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The feature of the global economy is not the flow of goods, but the flow of capital, people, and information worldwide. With Globalization, time and space is no longer a barrier to making deals in the world. Computer networks permit instant transactions. Along with the increasing speed of transactions and global sourcing of all forms of resources and information, managers are struggling to think globally and act locally ( Rivette 2000).
As the markets become more open; as evidenced by free trade agreements between nations-, more foreign firms are likely to enter domestic markets, thus increasing competition. Since firms are operating in global markets, competitive moves in the domestic market may negatively affect the firm in another segment of the international market. Such increasing amounts and types of competition place pressure on firms to move into international markets in order to maintain their competitiveness in areas where they already operate (Atkinson 2000). Globalization requires intellectual capital as a source of comparative advantage as evidenced by W.W. Grainger headquartered in Lake Forest, Illinois.
W.W. Grainger, Inc. a globally minded fortune 500 company is the leading supplier of industrial products serving businesses and institutions throughout North America with roughly 600 locations. Grainger recently expanded into Mexico and China to source and sell its products. Grainger's decision to go global in this manner reflects the intellectual capital the firm maintains. Knowledge has become the direct source of comparative advantage for selling its products. Grainger's path to success has included global expansion to Mexico and Canada. In recent years, it has entered the Mexican and Canadian markets to both sell and source its products. It has done so by establishing sophisticated distribution networks throughout both countries. In both countries, Grainger supplies customers with a wide variety of local and imported industrial products.
As such, Grainger can continue to remain successful for the foreseeable future by capitalizing on comparative advantages.
Setting up shops in Mexico for example is a function of Grainger's global expansion and sourcing to increase its market share, but also a comparative advantage to the company as well in terms of increase in profit margins. By targeting new customers in new markets, it expands its market reach throughout NA. "By purchasing inventory locally, it arbitrages labor costs, reduces delivery distances and provides customers with products tailored to the respective markets.
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Likewise, W.W. Grainger Inc. has plans to open up a distribution center in Shanghai China. According to Stewart Scharf from business week.com, China has an estimated $30 billion market for maintenance products, with Shanghai accounting for about six-percent of that share. Grainger has been in China for roughly six years. Shah and W.W. Grainger are still not sure how its business model will have to be adjusted due to cultural differences. Since a large sector of China is poorly served, this gives a chance for the company to speed up its expansion plans. Likewise, cheap labor and availability of inexpensive materials in China is their comparative advantage.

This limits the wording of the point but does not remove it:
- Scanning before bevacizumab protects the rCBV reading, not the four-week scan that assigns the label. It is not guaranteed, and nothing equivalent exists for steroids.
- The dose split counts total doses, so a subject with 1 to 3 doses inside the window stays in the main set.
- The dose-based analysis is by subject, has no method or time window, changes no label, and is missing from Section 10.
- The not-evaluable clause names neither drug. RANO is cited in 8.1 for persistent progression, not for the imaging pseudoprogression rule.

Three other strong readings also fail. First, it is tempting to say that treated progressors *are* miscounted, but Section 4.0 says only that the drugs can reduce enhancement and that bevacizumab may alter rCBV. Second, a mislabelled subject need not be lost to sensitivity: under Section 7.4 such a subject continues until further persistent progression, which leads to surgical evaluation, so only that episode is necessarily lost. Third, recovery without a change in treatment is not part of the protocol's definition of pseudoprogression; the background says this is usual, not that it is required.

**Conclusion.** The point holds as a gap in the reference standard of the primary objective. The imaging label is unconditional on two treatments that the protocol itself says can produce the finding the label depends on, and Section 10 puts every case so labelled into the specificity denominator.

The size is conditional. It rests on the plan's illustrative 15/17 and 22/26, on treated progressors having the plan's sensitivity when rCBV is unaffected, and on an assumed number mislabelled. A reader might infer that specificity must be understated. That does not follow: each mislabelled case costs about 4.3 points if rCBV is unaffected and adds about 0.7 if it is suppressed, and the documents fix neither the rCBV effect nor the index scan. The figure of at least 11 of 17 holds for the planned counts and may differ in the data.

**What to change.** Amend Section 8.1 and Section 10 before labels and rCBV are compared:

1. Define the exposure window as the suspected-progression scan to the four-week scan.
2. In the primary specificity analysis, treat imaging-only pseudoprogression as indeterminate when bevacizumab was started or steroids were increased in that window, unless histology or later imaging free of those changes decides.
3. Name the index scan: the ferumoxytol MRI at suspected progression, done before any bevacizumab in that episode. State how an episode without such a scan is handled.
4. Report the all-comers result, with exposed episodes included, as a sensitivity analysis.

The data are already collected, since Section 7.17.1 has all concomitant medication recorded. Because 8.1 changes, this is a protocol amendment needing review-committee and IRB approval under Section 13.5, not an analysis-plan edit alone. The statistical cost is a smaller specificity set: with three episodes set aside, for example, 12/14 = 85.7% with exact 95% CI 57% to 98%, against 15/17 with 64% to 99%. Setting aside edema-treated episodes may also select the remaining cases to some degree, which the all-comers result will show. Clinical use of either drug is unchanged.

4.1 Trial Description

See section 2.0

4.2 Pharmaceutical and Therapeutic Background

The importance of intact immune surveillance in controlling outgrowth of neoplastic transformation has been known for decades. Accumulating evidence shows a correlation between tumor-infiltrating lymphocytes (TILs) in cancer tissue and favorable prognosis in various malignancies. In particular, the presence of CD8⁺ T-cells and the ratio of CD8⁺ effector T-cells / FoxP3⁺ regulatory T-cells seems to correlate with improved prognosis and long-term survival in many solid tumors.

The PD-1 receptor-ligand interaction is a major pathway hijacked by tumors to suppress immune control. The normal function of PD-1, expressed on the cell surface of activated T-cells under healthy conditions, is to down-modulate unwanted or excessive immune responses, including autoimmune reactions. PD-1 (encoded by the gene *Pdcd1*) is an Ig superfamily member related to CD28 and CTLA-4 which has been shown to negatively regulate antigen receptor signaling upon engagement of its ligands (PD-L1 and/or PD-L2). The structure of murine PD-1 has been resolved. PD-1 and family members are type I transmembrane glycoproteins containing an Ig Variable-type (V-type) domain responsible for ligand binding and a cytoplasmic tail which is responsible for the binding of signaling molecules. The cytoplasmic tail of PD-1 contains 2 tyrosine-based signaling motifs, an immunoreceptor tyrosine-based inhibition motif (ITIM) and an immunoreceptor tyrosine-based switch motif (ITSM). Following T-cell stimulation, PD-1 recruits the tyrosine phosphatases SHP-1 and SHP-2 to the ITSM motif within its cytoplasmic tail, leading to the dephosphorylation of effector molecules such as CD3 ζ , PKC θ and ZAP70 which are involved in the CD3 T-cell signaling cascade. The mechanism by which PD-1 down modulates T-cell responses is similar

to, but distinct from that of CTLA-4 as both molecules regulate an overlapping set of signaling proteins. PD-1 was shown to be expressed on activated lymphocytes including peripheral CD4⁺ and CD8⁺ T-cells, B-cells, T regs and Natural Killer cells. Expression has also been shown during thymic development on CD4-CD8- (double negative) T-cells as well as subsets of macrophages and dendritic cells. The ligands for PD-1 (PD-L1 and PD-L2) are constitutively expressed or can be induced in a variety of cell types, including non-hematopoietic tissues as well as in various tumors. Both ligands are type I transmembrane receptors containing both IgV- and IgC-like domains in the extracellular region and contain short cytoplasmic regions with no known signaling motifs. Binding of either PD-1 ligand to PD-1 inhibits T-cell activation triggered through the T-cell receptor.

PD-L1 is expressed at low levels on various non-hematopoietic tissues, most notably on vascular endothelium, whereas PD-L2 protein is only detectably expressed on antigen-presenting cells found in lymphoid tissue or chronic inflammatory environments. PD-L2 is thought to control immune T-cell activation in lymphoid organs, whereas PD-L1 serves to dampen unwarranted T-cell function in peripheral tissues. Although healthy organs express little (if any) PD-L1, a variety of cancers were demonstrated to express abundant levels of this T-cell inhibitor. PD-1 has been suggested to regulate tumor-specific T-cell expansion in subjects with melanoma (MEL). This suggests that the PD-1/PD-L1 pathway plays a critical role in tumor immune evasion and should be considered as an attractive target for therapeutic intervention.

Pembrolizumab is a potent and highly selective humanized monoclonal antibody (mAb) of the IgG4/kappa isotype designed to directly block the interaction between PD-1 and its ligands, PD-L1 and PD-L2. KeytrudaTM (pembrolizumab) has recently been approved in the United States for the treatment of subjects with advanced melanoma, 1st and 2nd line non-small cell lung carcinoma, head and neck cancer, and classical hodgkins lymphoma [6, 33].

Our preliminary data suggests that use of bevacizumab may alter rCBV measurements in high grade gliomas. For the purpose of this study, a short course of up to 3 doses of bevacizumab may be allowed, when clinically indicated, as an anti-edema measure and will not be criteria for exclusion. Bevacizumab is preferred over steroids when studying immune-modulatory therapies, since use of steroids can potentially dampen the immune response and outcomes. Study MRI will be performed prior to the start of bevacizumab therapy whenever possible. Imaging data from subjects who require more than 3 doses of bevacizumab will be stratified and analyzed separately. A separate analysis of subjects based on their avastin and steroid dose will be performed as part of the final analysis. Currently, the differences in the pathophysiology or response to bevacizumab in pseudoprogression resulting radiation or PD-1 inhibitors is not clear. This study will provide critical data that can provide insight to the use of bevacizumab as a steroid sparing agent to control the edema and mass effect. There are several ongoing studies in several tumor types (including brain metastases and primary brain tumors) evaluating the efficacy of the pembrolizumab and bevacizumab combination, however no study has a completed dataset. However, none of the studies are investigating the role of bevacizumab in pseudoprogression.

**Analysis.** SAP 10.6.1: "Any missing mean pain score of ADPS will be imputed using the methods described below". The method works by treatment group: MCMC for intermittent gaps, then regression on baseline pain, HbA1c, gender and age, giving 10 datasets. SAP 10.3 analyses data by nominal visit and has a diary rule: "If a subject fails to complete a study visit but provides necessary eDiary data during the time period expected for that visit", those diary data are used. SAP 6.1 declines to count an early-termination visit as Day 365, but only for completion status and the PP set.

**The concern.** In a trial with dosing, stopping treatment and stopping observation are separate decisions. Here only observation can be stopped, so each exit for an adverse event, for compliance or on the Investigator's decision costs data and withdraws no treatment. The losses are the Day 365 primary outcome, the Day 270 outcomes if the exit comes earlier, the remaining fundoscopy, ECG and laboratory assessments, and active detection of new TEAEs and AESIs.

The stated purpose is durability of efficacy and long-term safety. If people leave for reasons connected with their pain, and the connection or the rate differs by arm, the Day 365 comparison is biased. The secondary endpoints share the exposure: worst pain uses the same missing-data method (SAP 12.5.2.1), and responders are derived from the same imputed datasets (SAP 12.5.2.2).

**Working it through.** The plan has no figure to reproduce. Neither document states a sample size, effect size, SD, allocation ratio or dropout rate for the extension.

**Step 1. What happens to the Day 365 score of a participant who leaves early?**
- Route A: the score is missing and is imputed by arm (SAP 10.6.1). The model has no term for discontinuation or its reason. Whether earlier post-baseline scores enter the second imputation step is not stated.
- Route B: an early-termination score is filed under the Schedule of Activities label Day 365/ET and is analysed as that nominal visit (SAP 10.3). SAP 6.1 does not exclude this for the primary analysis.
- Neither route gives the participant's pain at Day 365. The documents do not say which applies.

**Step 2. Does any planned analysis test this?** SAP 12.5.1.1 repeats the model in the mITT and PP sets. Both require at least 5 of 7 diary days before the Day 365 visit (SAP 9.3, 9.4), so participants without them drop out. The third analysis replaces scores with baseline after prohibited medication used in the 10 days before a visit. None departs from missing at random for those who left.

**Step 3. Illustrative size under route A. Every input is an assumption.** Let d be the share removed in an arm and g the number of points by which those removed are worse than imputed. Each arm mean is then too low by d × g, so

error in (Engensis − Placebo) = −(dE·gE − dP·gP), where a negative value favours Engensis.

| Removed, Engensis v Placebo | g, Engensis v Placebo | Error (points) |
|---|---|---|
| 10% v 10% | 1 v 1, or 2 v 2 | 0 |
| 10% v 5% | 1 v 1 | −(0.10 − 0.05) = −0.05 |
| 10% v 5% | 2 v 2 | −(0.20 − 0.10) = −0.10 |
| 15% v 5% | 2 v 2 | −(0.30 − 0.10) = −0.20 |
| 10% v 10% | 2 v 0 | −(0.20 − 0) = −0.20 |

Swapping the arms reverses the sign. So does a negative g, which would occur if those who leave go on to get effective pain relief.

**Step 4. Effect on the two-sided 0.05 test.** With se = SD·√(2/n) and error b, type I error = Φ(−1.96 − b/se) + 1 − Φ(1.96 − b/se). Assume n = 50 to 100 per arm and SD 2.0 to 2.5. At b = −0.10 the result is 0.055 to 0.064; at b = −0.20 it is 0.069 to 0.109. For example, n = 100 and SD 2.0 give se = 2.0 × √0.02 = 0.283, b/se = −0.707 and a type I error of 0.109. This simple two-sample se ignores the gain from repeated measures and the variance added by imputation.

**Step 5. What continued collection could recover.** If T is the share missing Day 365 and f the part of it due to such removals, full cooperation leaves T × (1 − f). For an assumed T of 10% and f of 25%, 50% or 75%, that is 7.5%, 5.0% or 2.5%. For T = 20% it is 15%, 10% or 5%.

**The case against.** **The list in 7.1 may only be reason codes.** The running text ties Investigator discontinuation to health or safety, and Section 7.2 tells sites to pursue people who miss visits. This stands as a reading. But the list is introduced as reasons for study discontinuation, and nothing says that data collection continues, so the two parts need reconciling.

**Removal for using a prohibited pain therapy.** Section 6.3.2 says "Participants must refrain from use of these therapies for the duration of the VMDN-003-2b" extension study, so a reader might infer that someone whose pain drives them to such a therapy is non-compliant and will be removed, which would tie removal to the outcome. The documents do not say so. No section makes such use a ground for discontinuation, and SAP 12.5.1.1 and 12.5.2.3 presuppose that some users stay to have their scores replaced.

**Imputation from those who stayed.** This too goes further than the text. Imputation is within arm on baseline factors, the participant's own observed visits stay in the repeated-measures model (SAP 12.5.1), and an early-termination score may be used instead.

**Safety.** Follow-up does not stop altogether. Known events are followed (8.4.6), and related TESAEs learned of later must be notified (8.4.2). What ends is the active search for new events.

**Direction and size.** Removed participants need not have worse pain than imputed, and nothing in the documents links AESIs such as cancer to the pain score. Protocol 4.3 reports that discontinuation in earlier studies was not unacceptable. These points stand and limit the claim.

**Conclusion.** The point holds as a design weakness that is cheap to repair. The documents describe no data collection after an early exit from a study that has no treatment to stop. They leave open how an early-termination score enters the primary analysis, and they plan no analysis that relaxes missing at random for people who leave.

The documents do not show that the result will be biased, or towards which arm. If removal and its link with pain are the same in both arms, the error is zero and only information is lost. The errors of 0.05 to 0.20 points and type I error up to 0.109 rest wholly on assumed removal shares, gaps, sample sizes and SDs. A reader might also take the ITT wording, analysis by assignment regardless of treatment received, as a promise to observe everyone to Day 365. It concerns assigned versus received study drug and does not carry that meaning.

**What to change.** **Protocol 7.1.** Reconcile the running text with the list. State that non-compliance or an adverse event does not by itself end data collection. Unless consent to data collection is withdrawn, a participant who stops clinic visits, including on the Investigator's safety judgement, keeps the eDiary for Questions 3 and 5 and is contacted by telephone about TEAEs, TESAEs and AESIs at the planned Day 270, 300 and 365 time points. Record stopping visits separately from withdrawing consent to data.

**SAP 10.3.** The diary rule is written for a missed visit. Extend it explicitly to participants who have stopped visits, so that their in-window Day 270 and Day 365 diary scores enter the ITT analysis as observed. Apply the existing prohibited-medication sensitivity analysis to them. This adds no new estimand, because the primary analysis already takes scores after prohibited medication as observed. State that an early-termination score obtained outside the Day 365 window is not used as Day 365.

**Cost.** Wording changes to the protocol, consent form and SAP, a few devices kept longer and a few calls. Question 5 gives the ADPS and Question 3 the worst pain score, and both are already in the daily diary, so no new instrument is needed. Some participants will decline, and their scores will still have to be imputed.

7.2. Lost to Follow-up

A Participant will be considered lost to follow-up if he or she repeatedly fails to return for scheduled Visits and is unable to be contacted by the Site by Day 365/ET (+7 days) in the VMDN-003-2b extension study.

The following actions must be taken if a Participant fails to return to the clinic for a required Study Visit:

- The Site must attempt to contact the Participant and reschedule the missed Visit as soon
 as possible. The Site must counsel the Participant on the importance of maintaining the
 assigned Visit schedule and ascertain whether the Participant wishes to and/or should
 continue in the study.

As one looks at the types of jobs that have begun to flow into these countries, a general patter begins to emerge. A large number of the job categories involve the export of information and employment growth in return for cheap, skilled labor.
Opportunities/Risk with technology
With continual expansion globally, W.W. can leverage technology to seize further opportunities in the marketplace. Technological change and new technologies are moving at a high speed. From videoconferencing to the internet, technology has made our world smaller and faster moving. The challenge for W.W. Grainger managers is to make sense of what technology offers because not all technology adds value. Managers at Grainger have the opportunity to making technology more viable and productive part of their work setting, especially huge amounts of information in constant movement in expanding countries. They need to leverage information to enhance business performance or else they will be drowned in a wave of ideas, and not ideas. In addition, if W. W. Grainger fully capitalizes on these opportunities mentioned above, there is a possibility of slowed industrial production growth with would negatively impact entering into the markets, especially China. Grainger may be unable to maintain in large customer base, and as a result, facilities may have to shut down.
W.W. Grainger's Inc. Plan for globalization presents the company with opportunities rather than problems. Whether the company expands to China and Mexico, risks as well as opportunities exist. Comparative advantages exist for both Grainger and the countries they are expanding to, which benefit both in the time coming.
Atkinson, A.A, Waterhouse, J.H & Wells, R.B. 1997. A stakeholder approach to strategic performance measurement. Sloan Management Review, 38 (3) 25-28.
Rivette, K.G. & Kline, D. 2000. Discovering new value in intellectual property. Harvard Business Review, 78(1): 54-66.
Scharf, Stewart. 2006. Grainger: Tooled up for Growth. Retrieved August 5th, 2006 from www.businessweek.com
Shah, Sima Manager & Sox-Consultant at W.W. Grainger. Inc.